“You shall not bear false witness against your neighbor.”
What does this mean?
“We should fear and love God, and so we should not tell lies about our neighbor, nor betray, slander, or defame him, but should apologize for him, speak well of him, and interpret charitably all that he does.”
Much has been made about the connection between the 2nd and 8th commandments. God wants His name protected, and God wants to protect our names, too.
I have often used this example with middle school students. Suppose you are a student in a large school where it is almost impossible for everyone to know everyone else’s name. A teacher sees a student misbehaving in the hallway between classes. What a difference it makes if she knows your name. Once your anonymity has disappeared, then, there is power in a teacher knowing your name. The teacher now connects misbehaving with your name. Once that happens your name bears a certain reputation – fairly or not.
The 8th commandment is among the commonest broken, and people do it with impunity right up until the moment it gets so out of hand that the recipient of false witness decides to sue the speaker or writer for slander or libel.
We have often seen how a news story gets major play in the media only later to be proven to be untrue or the facts significantly different than portrayed. If there is a retraction, it is presented almost invisibly – hidden in a small paragraph tucked away almost invisibly.
We have become accustomed to the sleaziest kind of political advertisements that, again, rate a high Pinocchio factor. In Logics 101 you learn that the ad hominem (personal) attack is a logical fallacy. Too many voters, like sheep, are led astray by ads that don’t pass the 8th commandment test.
In church circles, the 8th commandment gets broken so regularly that a lot of Christians don’t get that they have just committed a kind of murder – destroying the neighbor’s good name. Let me be clearer. When we destroy a person’s good name by attributing to the person the worst kinds of motives or attributes or behaviors, we are, in essence, taking that person’s life as it was before we bore false witness.
Pastors, like other leaders, are often sinned against by wagging tongues. We get so used to it that we stop defending against a goodly amount of it right up until someone attacks our families, and then that’s when the gloves come off, as it were.
In childhood and well into adulthood, I used to grieve deeply over false witness borne. In time, I came to remember what Mom or Dad used to say: “Consider the source.” Those that bear false witness don’t realize that, in so doing, they are making a kind of name for themselves that is less than flattering. To be known as a gossip is a terrible thing. To be known for constantly maligning others, now that’s an even worse reputation.
Rabbi Ed Friedman wrote a number of leadership books about family systems in which he compared synagogues and churches to families. Leaders ought not to let others define them (usually unfairly). Rather leaders need to say who they are and what they are about and to stay in touch with those with whom they have conflicts. Good leaders aren’t always liked, but they are usually respected. Good leaders don’t allow others to get away with speaking half-truths and outright lies. They do that not by personal attacks but by, again, saying who they are, what they believe, and what they will and will not do.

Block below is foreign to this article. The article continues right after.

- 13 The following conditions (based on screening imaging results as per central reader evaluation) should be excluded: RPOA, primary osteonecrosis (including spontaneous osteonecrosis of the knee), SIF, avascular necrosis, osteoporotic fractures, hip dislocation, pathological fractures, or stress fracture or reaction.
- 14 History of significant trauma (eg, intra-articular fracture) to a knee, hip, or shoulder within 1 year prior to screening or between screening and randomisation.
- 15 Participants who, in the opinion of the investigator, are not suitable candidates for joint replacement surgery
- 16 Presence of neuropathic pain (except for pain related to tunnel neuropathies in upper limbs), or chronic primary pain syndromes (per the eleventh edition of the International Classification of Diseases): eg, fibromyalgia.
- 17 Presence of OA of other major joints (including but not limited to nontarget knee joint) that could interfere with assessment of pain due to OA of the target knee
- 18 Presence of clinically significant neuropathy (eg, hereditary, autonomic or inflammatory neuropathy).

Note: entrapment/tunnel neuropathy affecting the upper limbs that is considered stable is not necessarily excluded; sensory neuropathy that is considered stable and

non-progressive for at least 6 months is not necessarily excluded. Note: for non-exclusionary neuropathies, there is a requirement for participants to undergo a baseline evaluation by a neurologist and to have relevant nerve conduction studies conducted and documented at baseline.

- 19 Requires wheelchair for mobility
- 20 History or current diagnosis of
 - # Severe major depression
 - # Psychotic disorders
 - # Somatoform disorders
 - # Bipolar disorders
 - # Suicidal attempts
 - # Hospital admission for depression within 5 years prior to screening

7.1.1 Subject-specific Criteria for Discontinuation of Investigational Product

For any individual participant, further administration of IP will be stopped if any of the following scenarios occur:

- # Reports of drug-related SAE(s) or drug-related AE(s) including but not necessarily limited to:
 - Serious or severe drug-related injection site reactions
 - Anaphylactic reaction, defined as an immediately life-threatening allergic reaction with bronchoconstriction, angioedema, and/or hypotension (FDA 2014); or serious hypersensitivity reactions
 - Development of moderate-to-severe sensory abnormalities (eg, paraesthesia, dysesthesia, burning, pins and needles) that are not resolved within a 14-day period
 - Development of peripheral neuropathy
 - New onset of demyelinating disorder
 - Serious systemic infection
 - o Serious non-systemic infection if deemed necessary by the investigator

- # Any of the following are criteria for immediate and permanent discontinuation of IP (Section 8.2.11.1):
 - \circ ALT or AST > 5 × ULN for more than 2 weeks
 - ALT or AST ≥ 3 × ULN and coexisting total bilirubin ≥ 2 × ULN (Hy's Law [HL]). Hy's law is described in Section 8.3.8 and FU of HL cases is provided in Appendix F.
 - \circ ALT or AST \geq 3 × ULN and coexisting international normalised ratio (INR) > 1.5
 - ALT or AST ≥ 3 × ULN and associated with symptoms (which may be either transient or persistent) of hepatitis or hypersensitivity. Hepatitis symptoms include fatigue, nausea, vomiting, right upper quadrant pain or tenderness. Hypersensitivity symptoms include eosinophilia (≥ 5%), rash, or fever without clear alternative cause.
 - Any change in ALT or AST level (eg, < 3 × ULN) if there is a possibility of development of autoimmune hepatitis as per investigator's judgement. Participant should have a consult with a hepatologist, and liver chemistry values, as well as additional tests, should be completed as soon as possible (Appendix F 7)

It is not bearing false witness to tell the truth when we have all the facts. It is breaking the 8th commandment when we assume the worst and say the worst about our neighbor. Luther makes the point that we ought to err on the side of generosity when speaking of our neighbor. It’s still breaking the 8th commandment if we say something like, “Sally may be adulterer, but she sure dresses nicely.”
All sin and fall short of God’s glory. The very public sins of others can be an occasion for self-examination to see whether we have failed or are close to failing in such a way. These can be cautionary tales especially when teaching our own children about temptation and the dangers of giving in to our old Adam or Eve. The book of Proverbs is filled with warnings about such recurring dangers for the young and not so young.
If we sin, we ought to confess it within a private confession or within a confidential relationship with a sister or brother in Christ. A good confessor will always help us to examine how we moved from temptation to full-blown sin and then encourage us in the amendment of life while offering the assurance of God’s forgiveness in Jesus Christ.
A dear friend once failed publicly and received a great punishment from his superior. Of course, even after significant work at amending his life, the superior refused for the issue to be done with once and for all. There was a kind of formal forgiveness without mercy. My friend said, “I’ve come to that place where I know that I have confessed my sin, amended my life, and have received God’s forgiveness. I won’t allow anyone to continue to treat me as if I haven’t confessed, made amendments, and been forgiven.” And so my friend no longer had any expectation of a healed relationship with his former superior, and he got on well with his life. Eventually, the former superior got his own public humiliation for his own failures. What goes round comes round!
There’s a great lesson in that story. When we make a lot over the supposed or actual failures of others, we’re usually turning a blind eye to our own. Pride goeth before a fall!
Luther writes: “This commandment, then, embraces a great multitude of good works which please God most highly and bring abundant blessings if only the blind world and the false saints would recognize them. There is nothing about a man or in a man that can do greater good or greater harm, in spiritual or in temporal matters, than this smallest and weakest of his members, the tongue” (Large Catechism, Tappert 404:290-91).